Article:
• Don’t Hide Behind: Trainer Dan Rockwell advises: “Stop using others as excuses. You are smaller than the people you hide behind.” (Source: Leadership Freak)
  • For Change, Lean On Leaders: Delegating is fine for day-to-day operational matters but consultant Susan Cramm warns that for difficult, strategic, change-oriented initiatives, you need hands-on leadership by senior executives: they have the passion, perspective, and power to make it happen. (Source: strategy + business)

6. Q&A with 8020Info:  Stimulating Word of Mouth

Question: How can we use word of mouth more effectively to promote our services?

8020Info president and CEO Rob Wood responds:

There is probably no more powerful influence in marketing than word of mouth (or click). Some studies suggest that 20-50% of all purchasing decisions, for example, are based on what our neighbours recommend, family members praise and friends endorse. At the same time, social transmission is probably one of the trickiest marketing forces to “manage”.

We have suggested some techniques here before — making your message “sticky”, making it easy to pass along, using demos and samples to “seed” your story, promoting it through people who are active and/or influential connectors, and reaching out to small social networks that may be isolated but internally well connected.

Last year Jonah Berger published the readable Contagious: Why Things Catch On, which not only explains the sometimes surprising dynamics that drive word of mouth but also presents his STEPPS framework for making your message more infectious:

  • Social Currency:  How does your news make people look in a social context — smart or dumb? Cool? In the know? Fashionable? Helpful? Caring?
  • Triggers:  What cues might trigger people to think about your message by association? (The way, for example, peanut butter might make you think of jam, or coffee cueing thoughts of a particular doughnut shop).
  • Emotion: When we care, we share. How is your message connected to feelings? Does it have arousing emotional content — concern, inspiration, annoyance or humour? Emotion drives action (such as passing along your news).
  • Public Visibility: Does your idea or service advertise itself? Can people see that other people use it or endorse it? (Think of the distinctive Apple logo that’s clearly visible when someone is using one of their products.)
  • Practical Value:  People like to help their friends, acquaintances and family. Does your message have real, focused practical value? Is it valuable enough to be worth passing along? Is it focused enough that a person could easily identify who might benefit from it (like tips on mortgages for a house-buying friend)?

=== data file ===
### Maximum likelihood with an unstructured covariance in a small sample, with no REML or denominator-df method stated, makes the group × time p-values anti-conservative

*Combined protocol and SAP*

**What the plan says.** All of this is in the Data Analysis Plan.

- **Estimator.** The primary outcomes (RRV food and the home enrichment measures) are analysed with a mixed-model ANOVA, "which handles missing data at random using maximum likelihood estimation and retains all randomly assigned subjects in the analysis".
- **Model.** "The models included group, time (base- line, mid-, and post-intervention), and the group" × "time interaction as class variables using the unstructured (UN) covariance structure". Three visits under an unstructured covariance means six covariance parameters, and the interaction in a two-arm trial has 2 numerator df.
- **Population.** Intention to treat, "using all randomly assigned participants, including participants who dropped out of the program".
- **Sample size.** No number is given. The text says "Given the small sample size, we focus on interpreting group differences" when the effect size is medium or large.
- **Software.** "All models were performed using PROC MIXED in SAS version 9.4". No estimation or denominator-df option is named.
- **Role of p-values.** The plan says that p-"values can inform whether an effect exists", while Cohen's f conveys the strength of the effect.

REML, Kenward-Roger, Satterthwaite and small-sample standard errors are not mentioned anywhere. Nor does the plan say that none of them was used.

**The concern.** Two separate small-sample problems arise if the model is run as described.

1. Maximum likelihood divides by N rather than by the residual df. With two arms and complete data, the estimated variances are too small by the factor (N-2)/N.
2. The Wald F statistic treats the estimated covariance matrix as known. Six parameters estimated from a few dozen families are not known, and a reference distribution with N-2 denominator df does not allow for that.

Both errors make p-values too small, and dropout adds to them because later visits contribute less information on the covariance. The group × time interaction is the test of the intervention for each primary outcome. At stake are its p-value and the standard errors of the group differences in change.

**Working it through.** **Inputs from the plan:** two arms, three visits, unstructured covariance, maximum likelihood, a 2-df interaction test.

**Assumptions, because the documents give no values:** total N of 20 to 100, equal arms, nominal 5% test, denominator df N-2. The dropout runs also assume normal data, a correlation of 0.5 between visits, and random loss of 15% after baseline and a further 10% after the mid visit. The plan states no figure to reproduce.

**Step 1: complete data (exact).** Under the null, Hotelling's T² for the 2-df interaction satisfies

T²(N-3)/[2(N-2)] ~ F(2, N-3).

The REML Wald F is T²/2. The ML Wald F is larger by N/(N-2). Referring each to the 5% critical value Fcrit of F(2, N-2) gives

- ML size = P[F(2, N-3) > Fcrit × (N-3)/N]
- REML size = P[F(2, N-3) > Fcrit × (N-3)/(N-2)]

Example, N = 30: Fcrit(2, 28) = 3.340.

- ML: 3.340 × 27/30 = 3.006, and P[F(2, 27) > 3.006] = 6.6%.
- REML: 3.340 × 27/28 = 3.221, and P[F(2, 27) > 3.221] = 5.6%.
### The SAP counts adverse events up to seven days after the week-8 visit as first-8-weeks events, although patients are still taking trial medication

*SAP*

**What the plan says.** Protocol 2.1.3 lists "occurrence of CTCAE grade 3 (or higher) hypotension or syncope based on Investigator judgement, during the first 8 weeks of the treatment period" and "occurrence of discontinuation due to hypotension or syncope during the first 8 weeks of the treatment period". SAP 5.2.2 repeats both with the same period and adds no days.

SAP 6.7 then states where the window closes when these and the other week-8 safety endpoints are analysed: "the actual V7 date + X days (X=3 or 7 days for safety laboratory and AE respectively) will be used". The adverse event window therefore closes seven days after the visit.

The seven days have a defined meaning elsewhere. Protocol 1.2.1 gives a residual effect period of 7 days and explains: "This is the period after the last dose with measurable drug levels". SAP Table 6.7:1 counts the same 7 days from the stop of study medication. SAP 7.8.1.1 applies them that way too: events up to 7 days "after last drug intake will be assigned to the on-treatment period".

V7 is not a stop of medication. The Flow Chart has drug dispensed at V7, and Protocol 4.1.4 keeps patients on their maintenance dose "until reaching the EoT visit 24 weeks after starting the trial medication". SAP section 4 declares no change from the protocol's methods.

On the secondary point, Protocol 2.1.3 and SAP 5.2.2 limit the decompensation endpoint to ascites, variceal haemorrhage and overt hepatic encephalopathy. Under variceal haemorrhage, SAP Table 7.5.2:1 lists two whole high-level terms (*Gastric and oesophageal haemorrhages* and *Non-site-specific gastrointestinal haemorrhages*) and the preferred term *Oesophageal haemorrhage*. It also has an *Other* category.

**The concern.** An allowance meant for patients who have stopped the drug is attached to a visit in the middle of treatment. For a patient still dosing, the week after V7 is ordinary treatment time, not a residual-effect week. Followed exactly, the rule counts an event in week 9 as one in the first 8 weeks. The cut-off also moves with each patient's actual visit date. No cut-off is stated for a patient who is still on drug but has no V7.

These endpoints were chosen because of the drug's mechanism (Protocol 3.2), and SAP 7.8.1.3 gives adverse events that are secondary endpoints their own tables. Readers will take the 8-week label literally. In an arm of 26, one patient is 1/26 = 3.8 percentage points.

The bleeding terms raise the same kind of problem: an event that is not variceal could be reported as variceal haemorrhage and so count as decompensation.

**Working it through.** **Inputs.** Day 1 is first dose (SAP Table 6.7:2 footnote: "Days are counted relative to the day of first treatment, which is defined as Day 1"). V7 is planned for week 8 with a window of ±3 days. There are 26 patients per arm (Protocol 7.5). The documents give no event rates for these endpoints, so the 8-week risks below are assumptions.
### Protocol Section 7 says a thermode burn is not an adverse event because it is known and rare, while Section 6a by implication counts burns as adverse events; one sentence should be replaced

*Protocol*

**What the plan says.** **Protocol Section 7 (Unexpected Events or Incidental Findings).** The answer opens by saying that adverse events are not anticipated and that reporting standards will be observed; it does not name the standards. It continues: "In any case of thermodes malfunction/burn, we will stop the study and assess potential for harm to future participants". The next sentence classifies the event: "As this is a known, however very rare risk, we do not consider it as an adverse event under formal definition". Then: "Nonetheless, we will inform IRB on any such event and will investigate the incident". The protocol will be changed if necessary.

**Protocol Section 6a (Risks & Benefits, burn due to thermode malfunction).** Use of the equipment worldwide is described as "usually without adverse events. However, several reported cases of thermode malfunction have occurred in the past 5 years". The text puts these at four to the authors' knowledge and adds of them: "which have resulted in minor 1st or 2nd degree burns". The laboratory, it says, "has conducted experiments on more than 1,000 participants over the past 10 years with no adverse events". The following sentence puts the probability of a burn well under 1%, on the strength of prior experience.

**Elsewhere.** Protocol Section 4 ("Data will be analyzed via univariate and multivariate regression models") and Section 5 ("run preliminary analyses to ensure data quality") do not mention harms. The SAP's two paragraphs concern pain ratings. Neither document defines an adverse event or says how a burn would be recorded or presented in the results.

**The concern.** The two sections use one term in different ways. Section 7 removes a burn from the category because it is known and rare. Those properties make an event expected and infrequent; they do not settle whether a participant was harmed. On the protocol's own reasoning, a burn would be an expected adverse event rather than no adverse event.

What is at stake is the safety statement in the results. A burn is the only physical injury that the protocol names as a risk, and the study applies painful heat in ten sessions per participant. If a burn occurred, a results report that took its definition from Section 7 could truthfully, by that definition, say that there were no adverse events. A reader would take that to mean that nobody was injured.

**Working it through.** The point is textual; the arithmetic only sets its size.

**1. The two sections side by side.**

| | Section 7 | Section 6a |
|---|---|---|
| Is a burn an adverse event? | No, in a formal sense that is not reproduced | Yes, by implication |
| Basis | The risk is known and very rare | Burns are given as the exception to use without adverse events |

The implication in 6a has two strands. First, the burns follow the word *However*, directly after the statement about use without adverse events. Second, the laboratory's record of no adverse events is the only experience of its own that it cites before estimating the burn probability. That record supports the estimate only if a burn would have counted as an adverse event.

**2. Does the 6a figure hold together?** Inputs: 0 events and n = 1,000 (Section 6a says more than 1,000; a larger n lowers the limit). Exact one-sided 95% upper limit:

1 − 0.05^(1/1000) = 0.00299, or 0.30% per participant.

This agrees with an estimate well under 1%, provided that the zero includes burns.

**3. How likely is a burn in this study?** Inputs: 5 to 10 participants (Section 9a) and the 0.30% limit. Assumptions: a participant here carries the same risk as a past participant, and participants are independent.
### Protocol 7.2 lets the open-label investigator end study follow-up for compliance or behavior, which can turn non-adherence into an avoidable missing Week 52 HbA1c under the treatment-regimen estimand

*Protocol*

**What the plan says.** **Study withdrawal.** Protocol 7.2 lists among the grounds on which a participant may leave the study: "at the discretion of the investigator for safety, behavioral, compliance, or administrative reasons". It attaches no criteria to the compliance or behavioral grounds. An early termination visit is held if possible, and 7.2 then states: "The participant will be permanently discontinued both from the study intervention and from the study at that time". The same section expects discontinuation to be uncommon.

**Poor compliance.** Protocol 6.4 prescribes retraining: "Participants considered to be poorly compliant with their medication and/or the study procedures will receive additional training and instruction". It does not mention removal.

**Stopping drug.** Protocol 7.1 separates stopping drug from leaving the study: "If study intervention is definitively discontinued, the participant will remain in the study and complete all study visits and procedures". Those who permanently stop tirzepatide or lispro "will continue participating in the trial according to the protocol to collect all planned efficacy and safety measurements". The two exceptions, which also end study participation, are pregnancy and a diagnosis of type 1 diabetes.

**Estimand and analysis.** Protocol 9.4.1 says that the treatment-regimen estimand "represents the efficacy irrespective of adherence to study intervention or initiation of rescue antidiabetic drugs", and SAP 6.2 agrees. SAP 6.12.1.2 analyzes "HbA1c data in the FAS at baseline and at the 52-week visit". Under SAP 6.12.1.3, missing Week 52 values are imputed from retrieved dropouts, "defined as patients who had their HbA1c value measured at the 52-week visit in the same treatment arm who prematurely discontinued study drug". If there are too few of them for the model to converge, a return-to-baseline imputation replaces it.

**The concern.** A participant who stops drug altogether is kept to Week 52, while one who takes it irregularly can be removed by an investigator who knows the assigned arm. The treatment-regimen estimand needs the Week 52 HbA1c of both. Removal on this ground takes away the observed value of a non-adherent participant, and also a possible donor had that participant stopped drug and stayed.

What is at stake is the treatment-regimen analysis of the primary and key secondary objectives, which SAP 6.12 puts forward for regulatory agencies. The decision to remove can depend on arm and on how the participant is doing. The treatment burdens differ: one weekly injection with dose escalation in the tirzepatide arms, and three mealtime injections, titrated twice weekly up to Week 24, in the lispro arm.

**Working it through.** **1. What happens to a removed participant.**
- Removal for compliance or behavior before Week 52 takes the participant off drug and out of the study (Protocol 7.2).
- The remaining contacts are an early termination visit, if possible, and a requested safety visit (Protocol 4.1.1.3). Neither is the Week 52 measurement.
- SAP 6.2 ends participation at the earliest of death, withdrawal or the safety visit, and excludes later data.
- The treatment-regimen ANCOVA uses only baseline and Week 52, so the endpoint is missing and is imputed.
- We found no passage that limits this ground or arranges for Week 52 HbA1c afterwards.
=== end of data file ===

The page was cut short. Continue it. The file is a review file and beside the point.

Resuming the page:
• Stories: Is your core message or idea embedded in a broader narrative that people find interesting and want to share?  Memorable and easily repeated stories teach new behaviours, celebrate behaviours and articulate identity.

Despite the hype, research by the Keller Fay Group found that only 7% of word of mouth happens online — in part because we spend eight times as much time in offline conversation. But online or off, and especially when used in combination, these six factors will help your word get around.

7. News From Our Water Cooler:  A Tempered Approach To Change

When individuals or leadership teams think about change, they often characterize it as a discontinuity — a dramatic change in direction or drastic action forced by a financial crunch, technological innovation, a new mandate, regulation, competition or other external factors. This type of change is typically fast and associated with significant pain and stress; we wince as we gear up to manage it.

But there’s another type:  evolutionary —but relentless— change. Evolutionary adaptation is gentle, incremental, decentralized and, over time, produces a broad and lasting shift in culture with less upheaval.

You may know your organizational culture needs constructive change, but if you push your agenda too hard, resentment builds against you. You need to rock the boat without falling out. What’s a manager to do?

You may wish to become a “tempered radical”, a term used by Debra Meyerson in her 2001 Harvard Business Review article, Radical Change, the Quiet Way:

“Tempered radicals gently and continually push against prevailing norms, making a difference in small but steady ways and setting examples from which others can learn. The changes they inspire are so incremental that they barely merit notice—which is exactly why they work so well. Like drops of water, these approaches are innocuous enough in themselves. But over time and in accumulation, they can erode granite.”

She notes that tempered radicals use these tactics:

  • Disruptive Self-Expression: Demonstrate your values through your own behaviour, language, dress or office environment. People notice and talk – often becoming brave enough to try the change themselves.
  • Verbal Jujitsu: Reframe and/or redirect negative statements or actions into positive change.
  • Short-Term Opportunism: Be ready to capitalize on unexpected opportunities for short-term change while orchestrating a deliberate, longer term transition.
  • Strategic Alliance Building: Gain clout by working with allies to enhance your legitimacy and ability to implement change. Don’t make “opponents” enemies — they can be your best source of support and resources.

8020Info helps teams develop and implement their strategic plans, stakeholder consultations and marketing communications effectively. We would be pleased to discuss your needs and welcome enquiries at (613) 542-8020, or by email at watercooler @ dev2.8020info.com .

8. Closing Thought

“Not admitting a mistake is a bigger mistake.”  — Robert Half